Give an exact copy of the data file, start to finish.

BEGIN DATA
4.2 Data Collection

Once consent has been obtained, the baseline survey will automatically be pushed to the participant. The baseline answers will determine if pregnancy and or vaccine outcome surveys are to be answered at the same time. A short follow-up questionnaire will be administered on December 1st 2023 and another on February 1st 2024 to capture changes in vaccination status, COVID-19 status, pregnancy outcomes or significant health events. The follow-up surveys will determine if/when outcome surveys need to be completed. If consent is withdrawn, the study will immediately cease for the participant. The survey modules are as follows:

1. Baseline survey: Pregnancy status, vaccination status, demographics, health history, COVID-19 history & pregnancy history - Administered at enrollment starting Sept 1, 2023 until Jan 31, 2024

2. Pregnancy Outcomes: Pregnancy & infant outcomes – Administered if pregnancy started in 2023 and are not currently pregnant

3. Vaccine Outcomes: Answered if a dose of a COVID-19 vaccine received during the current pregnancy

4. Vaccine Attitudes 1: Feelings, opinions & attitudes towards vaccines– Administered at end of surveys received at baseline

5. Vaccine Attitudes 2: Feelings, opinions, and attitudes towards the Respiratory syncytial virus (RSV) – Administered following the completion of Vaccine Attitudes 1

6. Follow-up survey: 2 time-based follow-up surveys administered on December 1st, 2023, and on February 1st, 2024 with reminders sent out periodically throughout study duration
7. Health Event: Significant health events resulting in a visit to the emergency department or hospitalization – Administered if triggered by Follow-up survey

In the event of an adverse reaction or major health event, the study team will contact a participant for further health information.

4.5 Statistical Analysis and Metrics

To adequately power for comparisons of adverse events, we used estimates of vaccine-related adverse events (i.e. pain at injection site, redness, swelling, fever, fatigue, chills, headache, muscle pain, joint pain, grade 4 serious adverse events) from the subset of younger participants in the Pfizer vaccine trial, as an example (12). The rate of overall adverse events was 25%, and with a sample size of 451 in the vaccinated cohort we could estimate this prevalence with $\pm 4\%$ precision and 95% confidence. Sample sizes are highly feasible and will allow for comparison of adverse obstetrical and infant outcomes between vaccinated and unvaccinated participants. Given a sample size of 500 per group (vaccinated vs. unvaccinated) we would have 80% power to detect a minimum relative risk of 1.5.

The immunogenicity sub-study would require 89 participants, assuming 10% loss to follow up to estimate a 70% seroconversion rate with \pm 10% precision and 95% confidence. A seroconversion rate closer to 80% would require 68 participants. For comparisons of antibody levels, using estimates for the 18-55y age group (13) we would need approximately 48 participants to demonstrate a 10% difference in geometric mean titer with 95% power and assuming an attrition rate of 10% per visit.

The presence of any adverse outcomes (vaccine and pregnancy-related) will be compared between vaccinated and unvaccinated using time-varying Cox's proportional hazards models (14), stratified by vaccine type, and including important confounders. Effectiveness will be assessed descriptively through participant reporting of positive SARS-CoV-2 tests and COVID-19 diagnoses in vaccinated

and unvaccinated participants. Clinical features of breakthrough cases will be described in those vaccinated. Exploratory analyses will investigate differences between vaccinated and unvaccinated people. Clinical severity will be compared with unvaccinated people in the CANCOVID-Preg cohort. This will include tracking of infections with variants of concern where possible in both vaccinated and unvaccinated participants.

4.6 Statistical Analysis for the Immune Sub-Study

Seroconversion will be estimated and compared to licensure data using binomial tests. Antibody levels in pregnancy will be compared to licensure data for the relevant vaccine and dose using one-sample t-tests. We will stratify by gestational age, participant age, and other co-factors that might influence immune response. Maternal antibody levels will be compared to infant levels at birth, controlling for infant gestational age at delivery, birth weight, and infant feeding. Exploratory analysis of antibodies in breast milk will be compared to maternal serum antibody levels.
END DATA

4.2 Data Collection

Once consent has been obtained, the baseline survey will automatically be pushed to the participant. The baseline answers will determine if pregnancy and or vaccine outcome surveys are to be answered at the same time. A short follow-up questionnaire will be administered on December 1st 2023 and another on February 1st 2024 to capture changes in vaccination status, COVID-19 status, pregnancy outcomes or significant health events. The follow-up surveys will determine if/when outcome surveys need to be completed. If consent is withdrawn, the study will immediately cease for the participant. The survey modules are as follows:

1. Baseline survey: Pregnancy status, vaccination status, demographics, health history, COVID-19 history & pregnancy history - Administered at enrollment starting Sept 1, 2023 until Jan 31, 2024

2. Pregnancy Outcomes: Pregnancy & infant outcomes – Administered if pregnancy started in 2023 and are not currently pregnant

3. Vaccine Outcomes: Answered if a dose of a COVID-19 vaccine received during the current pregnancy

4. Vaccine Attitudes 1: Feelings, opinions & attitudes towards vaccines– Administered at end of surveys received at baseline

5. Vaccine Attitudes 2: Feelings, opinions, and attitudes towards the Respiratory syncytial virus (RSV) – Administered following the completion of Vaccine Attitudes 1

6. Follow-up survey: 2 time-based follow-up surveys administered on December 1st, 2023, and on February 1st, 2024 with reminders sent out periodically throughout study duration
7. Health Event: Significant health events resulting in a visit to the emergency department or hospitalization – Administered if triggered by Follow-up survey

In the event of an adverse reaction or major health event, the study team will contact a participant for further health information.

4.5 Statistical Analysis and Metrics

To adequately power for comparisons of adverse events, we used estimates of vaccine-related adverse events (i.e. pain at injection site, redness, swelling, fever, fatigue, chills, headache, muscle pain, joint pain, grade 4 serious adverse events) from the subset of younger participants in the Pfizer vaccine trial, as an example (12). The rate of overall adverse events was 25%, and with a sample size of 451 in the vaccinated cohort we could estimate this prevalence with $\pm 4\%$ precision and 95% confidence. Sample sizes are highly feasible and will allow for comparison of adverse obstetrical and infant outcomes between vaccinated and unvaccinated participants. Given a sample size of 500 per group (vaccinated vs. unvaccinated) we would have 80% power to detect a minimum relative risk of 1.5.

The immunogenicity sub-study would require 89 participants, assuming 10% loss to follow up to estimate a 70% seroconversion rate with \pm 10% precision and 95% confidence. A seroconversion rate closer to 80% would require 68 participants. For comparisons of antibody levels, using estimates for the 18-55y age group (13) we would need approximately 48 participants to demonstrate a 10% difference in geometric mean titer with 95% power and assuming an attrition rate of 10% per visit.

The presence of any adverse outcomes (vaccine and pregnancy-related) will be compared between vaccinated and unvaccinated using time-varying Cox's proportional hazards models (14), stratified by vaccine type, and including important confounders. Effectiveness will be assessed descriptively through participant reporting of positive SARS-CoV-2 tests and COVID-19 diagnoses in vaccinated

and unvaccinated participants. Clinical features of breakthrough cases will be described in those vaccinated. Exploratory analyses will investigate differences between vaccinated and unvaccinated people. Clinical severity will be compared with unvaccinated people in the CANCOVID-Preg cohort. This will include tracking of infections with variants of concern where possible in both vaccinated and unvaccinated participants.

4.6 Statistical Analysis for the Immune Sub-Study

Seroconversion will be estimated and compared to licensure data using binomial tests. Antibody levels in pregnancy will be compared to licensure data for the relevant vaccine and dose using one-sample t-tests. We will stratify by gestational age, participant age, and other co-factors that might influence immune response. Maternal antibody levels will be compared to infant levels at birth, controlling for infant gestational age at delivery, birth weight, and infant feeding. Exploratory analysis of antibodies in breast milk will be compared to maternal serum antibody levels.